|George and Mary arrive in Vancouver during the 1901 royal tour|
"The Duke's Thanks"
(originally appeared in the Vancouver Daily World on 1 Oct 1901)
Early this morning, the Duke and Duchess of Cornwall and York  passed through the Lions' Gateway on their way to Victoria. There were very few people down on the waterfront to see the Empress of India  slowly pass through the Narrows with her royal company on board. When Vancouver and the mariners of England of the last century who came here under the charter of an earlier George  made their voyage along the fjords and bays of mainland and island, they never anticipated that an Heir Apparent, bearing the name of him they loved to serve, would ever go over part of the sea that their sailing ships groved .
|George and Mary ride through the streets of Vancouver during the 1901 royal tour|
|Portrait of Mary taken in Ottawa by William James Topley during the 1901 royal tour|
After the royal party had gone on board the steamer and removed the effects of their drive, His Worship Mayor Townley  was specially summoned to their salon and was there presented with autograph photographs of the royal pair. They also enjoined on him to express their heartfelt appreciation of the splendid reception that had been accorded them. They confessed that, while they had heard much of the city of Vancouver since coming to Canada, their realizations far, far exceeded their most sanguine expectations. It was hard for them to believe that Vancouver was not yet out of her teens .
1. King George V (1865-1936) and Queen Mary (1867-1953) of the United Kingdom. Queen Victoria bestowed the York dukedom on George in 1892; when she died in January 1901, and he became heir apparent, he automatically inherited the Cornwall dukedom as well. George and Mary were Duke and Duchess of Cornwall and York for almost a year, until he was created Prince of Wales in November 1901, shortly after the end of this imperial tour.
2. The Empress of India was the Canadian Pacific ship that carried George and Mary during their visit to British Columbia, sailing between Vancouver and Victoria.
3. The "earlier George" is George Vancouver (1757-1798), the Royal Navy officer who led an expedition to the northwestern Pacific coast of North America aboard the HMS Discovery in the late eighteenth century. Vancouver is, of course, named for him (as are various other places in the region).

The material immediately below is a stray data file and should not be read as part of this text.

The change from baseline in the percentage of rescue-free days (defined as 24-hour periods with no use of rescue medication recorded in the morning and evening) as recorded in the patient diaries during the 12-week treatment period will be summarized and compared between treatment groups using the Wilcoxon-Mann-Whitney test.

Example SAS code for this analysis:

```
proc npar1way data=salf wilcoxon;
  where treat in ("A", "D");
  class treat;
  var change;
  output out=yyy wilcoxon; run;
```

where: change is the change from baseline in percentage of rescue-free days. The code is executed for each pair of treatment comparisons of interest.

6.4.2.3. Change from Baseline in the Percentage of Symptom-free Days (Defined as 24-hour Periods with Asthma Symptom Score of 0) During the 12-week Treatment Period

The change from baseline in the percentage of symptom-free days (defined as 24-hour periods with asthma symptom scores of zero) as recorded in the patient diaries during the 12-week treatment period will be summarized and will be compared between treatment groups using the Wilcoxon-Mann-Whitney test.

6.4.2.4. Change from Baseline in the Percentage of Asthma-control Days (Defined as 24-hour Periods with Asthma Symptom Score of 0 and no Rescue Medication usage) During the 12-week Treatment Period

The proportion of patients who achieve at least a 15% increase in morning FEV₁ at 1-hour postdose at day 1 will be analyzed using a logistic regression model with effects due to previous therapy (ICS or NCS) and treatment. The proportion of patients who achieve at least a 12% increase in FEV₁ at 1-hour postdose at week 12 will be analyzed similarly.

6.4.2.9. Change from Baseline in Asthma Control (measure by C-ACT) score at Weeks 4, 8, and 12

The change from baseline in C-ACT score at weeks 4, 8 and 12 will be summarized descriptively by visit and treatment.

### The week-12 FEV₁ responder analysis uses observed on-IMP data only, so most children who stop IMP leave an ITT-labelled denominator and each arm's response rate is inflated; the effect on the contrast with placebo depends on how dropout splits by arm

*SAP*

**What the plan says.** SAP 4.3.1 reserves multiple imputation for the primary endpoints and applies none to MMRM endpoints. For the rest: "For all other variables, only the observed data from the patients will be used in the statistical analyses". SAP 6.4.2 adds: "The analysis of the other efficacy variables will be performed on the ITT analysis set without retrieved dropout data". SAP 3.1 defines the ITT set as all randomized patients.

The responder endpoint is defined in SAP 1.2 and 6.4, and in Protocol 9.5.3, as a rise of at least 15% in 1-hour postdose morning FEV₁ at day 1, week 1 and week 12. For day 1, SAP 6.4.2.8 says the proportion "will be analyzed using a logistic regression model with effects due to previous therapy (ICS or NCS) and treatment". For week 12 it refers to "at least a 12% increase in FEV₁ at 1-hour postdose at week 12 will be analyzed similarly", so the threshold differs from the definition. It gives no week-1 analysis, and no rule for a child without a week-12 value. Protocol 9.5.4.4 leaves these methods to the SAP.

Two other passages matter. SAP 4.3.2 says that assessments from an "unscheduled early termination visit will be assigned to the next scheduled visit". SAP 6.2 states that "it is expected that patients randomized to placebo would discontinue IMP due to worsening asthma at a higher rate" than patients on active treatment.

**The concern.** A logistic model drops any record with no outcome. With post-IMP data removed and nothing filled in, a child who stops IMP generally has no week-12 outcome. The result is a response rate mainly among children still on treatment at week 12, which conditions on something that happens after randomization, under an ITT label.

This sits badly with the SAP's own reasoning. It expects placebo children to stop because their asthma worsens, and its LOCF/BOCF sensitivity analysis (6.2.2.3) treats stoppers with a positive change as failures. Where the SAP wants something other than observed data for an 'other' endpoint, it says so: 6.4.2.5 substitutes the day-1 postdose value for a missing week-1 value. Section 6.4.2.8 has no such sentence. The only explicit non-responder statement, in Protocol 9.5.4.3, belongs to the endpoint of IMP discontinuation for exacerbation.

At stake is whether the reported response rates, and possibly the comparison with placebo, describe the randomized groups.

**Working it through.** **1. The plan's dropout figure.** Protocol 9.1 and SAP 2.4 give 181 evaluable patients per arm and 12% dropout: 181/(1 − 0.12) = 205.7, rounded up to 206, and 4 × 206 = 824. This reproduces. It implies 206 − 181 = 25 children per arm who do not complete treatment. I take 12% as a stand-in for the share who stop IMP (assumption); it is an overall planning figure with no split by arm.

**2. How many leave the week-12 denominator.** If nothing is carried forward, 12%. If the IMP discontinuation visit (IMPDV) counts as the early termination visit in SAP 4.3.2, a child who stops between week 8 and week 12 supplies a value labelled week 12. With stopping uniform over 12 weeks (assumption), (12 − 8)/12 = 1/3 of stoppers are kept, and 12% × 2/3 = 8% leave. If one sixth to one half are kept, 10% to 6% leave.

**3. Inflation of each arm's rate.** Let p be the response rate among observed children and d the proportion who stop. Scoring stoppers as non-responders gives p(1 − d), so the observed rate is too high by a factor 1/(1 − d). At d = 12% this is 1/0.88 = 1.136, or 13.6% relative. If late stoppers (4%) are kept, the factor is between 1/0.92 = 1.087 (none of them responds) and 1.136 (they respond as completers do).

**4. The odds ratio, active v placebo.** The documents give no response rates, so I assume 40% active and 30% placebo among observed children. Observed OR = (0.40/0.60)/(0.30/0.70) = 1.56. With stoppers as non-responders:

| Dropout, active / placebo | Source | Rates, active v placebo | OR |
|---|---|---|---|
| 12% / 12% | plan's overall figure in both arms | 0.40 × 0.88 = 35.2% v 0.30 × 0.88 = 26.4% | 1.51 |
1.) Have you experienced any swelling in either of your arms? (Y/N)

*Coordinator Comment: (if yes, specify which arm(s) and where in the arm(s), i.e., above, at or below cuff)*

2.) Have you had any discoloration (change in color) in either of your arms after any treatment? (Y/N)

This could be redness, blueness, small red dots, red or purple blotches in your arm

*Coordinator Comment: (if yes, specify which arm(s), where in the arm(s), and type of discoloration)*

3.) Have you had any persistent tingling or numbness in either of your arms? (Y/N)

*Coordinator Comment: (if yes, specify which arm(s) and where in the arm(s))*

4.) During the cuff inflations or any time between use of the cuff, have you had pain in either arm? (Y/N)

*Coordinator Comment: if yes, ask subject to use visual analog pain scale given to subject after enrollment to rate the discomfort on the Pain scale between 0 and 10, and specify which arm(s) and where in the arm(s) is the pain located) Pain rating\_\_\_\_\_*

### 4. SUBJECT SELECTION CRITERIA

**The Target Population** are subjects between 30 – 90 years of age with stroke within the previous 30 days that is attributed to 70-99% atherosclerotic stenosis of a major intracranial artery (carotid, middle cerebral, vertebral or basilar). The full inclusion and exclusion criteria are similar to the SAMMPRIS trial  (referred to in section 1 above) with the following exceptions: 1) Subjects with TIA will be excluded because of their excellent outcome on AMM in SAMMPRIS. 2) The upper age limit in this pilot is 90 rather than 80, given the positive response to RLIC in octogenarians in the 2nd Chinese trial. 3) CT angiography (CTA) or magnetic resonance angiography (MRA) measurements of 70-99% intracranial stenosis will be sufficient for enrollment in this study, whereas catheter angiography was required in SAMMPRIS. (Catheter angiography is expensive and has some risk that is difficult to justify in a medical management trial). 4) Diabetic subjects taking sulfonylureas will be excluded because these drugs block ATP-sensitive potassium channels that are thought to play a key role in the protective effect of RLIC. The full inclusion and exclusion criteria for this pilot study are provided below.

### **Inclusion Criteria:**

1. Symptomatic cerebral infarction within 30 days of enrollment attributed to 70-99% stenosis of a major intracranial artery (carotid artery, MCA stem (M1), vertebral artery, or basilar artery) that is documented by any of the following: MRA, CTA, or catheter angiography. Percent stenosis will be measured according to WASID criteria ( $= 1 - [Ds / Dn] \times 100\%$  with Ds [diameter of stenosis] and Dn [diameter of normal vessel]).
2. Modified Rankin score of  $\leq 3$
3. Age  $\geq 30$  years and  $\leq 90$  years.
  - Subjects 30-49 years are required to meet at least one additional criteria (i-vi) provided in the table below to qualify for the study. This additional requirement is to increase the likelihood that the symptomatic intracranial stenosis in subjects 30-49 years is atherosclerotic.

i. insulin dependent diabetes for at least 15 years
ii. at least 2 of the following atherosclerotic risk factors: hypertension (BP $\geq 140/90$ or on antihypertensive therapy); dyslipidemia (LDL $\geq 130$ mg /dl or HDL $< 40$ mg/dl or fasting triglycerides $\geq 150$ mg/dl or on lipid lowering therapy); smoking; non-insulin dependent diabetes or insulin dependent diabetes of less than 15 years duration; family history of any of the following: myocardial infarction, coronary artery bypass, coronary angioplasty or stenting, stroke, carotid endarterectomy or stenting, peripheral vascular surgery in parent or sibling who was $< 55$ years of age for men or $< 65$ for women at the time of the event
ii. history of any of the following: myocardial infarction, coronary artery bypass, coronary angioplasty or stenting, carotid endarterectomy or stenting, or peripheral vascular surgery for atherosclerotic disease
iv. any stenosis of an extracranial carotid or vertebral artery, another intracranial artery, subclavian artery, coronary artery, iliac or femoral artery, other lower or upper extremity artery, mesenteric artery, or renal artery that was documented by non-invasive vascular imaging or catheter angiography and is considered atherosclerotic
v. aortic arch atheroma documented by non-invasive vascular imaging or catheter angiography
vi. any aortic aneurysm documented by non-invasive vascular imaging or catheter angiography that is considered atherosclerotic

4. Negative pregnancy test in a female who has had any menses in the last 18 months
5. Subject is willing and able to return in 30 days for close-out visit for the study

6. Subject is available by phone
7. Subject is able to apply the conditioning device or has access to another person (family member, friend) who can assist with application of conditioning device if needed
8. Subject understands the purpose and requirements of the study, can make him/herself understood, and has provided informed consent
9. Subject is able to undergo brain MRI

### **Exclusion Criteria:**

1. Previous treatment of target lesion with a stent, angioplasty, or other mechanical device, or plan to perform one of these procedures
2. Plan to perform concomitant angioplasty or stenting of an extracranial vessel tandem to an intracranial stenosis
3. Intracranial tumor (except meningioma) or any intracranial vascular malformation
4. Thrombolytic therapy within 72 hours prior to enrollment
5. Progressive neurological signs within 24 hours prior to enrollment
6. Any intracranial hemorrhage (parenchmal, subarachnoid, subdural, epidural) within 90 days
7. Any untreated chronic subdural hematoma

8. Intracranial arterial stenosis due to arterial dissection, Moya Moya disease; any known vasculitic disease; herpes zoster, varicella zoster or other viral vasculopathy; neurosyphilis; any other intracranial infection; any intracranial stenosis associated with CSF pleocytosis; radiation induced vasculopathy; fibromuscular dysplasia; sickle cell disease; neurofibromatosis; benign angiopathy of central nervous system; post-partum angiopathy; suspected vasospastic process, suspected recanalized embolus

4. This is a weird and wonderful use of the word "grove" as a verb; in this usage, "to grove" means "to plough or furrow" (as you would when planting a grove). In this case, though, the ships are described as furrowing the seas as they sail, ploughing through uncharted waters. I'm a word nerd, and I find stuff like this way too enjoyable. You're welcome. ;-)
5. In October 1901, George and Mary had four children: Prince Edward (later King Edward VIII and then Duke of Windsor), Princess Mary (later the Princess Royal and Countess of Harewood), Prince Albert (later King George VI), and Prince Henry (later the Duke of Gloucester). Their fifth child, Prince George (later the Duke of Kent) was born in December 1902; their sixth child, Prince John, was born in July 1905.
6. The imperial tour that George and Mary embarked on after Queen Victoria's death lasted for months, taking them to colonial holdings all around the globe, including Australia, New Zealand, South Africa, and Canada. They left behind very small children (Prince Henry was only a year old) at home. George and Mary have often been criticized for their royal parenting, but little moments like this show a bit of emotion behind the cool facade of duty.
7. Thomas Owen Townley (1862-1935) was the eighth mayor of Vancouver. He served only one year-long term.
8. Vancouver was officially incorporated in April 1886, so the city was indeed a teenager -- only fifteen! -- at the time of this royal visit.